Marina Biotech, formerly known as mdRNA, continues to snap up assets in the oligonucleotide therapeutics and diagnostics space, this time acquiring the liposomal delivery IP from Novosom, a privately held drug delivery company based in Germany. This comes only a week after shareholders approved mdRNA’s merger with tkRNAi company Cequent Pharmaceuticals to form Marina Biotech. It will be curious to see whether Marina’s strategy of challenging Alnylam's industry-leading position by taking advantage of the depressed market for oligonucleotide therapeutics will succeed in luring Big Pharma and pay off for shareholders. The investment this time: $5M in newly issued stock.
Similar to Silence Therapeutics, Marina acts on the premise that in order to capture those lucrative partnerships, being able to provide a choice of delivery technologies, plus some claims in RNAi triggers, too, is key. This, of course, is in contrast to Tekmira’s so far quite successful strategy of doing one thing very well, meaning clinically maturing and expanding the applicability of its industry-leading SNALP delivery technology and avoid some of the deal frenzy and dilution of effort.
By the looks of it, Novosom has to be considered one of the more bona fide delivery companies. Similar to Tekmira’s SNALP, Novosom’s SMARTICLES can change their surface electrical charge and therefore reconcile (serum and storage) stability with endosomal release functionality. Unlike SNALPs, however, these liposomes also contain anionic lipids, in addition to cationic and neutral lipids, and do not employ PEG stabilizers. This stability can be attributed to the negative charge of SMARTICLES at phyisiologic pH which ought to avoid various interactions with host factors and resulting toxicities often associated with positively charged lipids. However, as the pH acidifies upon endosomal uptake of these particles, they become positively charged and competent for membrane disruption and cytoplasmic release. For similar reasons, ionizable SNALPs as practiced by Tekmira not only employ PEGylation, but are also essentially uncharged at physiologic pH.
In terms of IP, from the looks of it, Novosom has assembled a respectable IP estate with various fairly broad patents granted also in the important US market. This should provide Marina with considerable options to leverage its other liposomal assets, trp-cage targeting technology and amino acid-derived lipids, that I have felt lacked robust patent protection when used in liposomal formulations similar in composition to Tekmira’s SNALPs.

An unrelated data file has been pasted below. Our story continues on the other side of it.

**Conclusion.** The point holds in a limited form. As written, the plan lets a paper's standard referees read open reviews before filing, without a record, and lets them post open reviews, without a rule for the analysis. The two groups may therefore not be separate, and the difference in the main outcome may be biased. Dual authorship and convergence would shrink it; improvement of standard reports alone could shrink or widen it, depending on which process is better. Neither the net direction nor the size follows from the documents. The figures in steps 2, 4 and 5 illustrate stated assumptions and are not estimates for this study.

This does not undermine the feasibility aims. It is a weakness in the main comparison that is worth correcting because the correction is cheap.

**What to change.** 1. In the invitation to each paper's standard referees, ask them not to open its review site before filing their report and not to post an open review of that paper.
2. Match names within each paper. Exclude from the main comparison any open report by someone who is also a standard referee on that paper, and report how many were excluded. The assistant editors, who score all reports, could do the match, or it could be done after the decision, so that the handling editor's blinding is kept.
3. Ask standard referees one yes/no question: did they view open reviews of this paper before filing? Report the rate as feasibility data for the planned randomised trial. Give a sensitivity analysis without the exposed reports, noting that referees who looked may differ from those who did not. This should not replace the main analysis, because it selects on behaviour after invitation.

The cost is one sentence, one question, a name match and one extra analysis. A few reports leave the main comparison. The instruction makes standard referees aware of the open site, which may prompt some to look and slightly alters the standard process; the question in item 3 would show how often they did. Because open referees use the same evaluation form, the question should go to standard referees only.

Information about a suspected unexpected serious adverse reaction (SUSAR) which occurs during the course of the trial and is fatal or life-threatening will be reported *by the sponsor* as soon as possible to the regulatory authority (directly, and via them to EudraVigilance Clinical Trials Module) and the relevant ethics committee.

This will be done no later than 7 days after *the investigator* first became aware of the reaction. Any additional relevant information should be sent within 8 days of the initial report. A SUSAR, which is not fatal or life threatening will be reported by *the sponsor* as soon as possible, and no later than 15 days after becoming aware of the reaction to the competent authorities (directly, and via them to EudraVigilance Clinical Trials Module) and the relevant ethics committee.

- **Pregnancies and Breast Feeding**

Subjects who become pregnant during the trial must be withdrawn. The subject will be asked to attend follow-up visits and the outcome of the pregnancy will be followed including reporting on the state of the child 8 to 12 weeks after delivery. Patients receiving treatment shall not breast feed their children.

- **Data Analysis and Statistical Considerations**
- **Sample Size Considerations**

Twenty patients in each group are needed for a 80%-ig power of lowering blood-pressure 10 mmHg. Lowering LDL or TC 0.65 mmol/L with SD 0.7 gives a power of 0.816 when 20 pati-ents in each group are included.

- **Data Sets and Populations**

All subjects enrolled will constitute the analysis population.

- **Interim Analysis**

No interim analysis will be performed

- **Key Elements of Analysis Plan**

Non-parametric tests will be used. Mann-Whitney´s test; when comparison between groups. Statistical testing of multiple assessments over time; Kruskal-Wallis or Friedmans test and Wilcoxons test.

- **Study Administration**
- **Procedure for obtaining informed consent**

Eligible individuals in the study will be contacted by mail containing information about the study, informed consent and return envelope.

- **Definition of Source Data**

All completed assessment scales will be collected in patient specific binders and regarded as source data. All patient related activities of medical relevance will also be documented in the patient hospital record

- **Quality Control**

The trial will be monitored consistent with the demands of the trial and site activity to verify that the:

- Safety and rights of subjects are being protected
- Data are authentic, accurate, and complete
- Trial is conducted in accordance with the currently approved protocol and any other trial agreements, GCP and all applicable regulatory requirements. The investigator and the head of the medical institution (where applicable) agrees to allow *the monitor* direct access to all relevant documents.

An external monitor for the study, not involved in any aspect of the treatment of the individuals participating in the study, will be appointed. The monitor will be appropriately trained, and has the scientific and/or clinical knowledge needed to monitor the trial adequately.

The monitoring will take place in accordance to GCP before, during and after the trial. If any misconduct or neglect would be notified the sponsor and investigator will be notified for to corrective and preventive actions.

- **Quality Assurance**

Theory and IP, of course, are only part of the equation. In terms of actual data, the literature bears out the tolerability of these liposomes. In terms of in vivo knockdown efficacy, I haven’t really seen much for liposomal delivery of siRNA in the peer-reviewed literature. There was, however, a paper on the liposomal delivery of a CD40 antisense oligo (under license from ISIS) in a rodent inflammatory disease model and that supported specific CD40 knockdown and disease amelioration while the unformulated antisense oligo appeared to be inactive. In general, based on the literature and also Novosom’s website, their technology seems to be in the late rodent stage and yet to be validated in larger mammals including non-human primates and Man.
There should, however, be an open IND for the delivery of a DNAi compound (no mis-spelling) by PRONAI which makes use of Novosom’s technology. However, it appears that PRONAI’s funding situation may have delayed actual dosing.
Novosom also entered into at least 2 collaborations with RNAi companies. One with (now defunct) DNA-directed RNAi company Nucleonics for treating hepatitis viral infections, and one with Boehringer-Ingelheim for the validation of drug targets in the liver and lung. Again, because Novosom is a private company I can only speculate whether the lipids used by Nucleonics in their soon aborted phase I study stemmed from the Novosom collaboration. Similarly, the status of the Boehringer-Ingelheim collaboration is unclear to me. Who knows, but maybe Boehringer-Ingelheim is actively looking for (liposomal) delivery and triggers for the development of RNAi Therapeutics, which raises another point: although the press release did not specify this, but selling what looks like the entire IP estate would appear to be tantamount to selling the entire company, existing partnerships and programs included.
But back to the fundamental question: Consolidating into a one-stop-shop, almost an ‘anti-Alnylam’, a la Marina and Silence versus technological deep-dive a la Tekmira- which strategy will create more shareholder value? The next 3 months should provide for some of the answers.
Please let your voice be heard and vote on the right.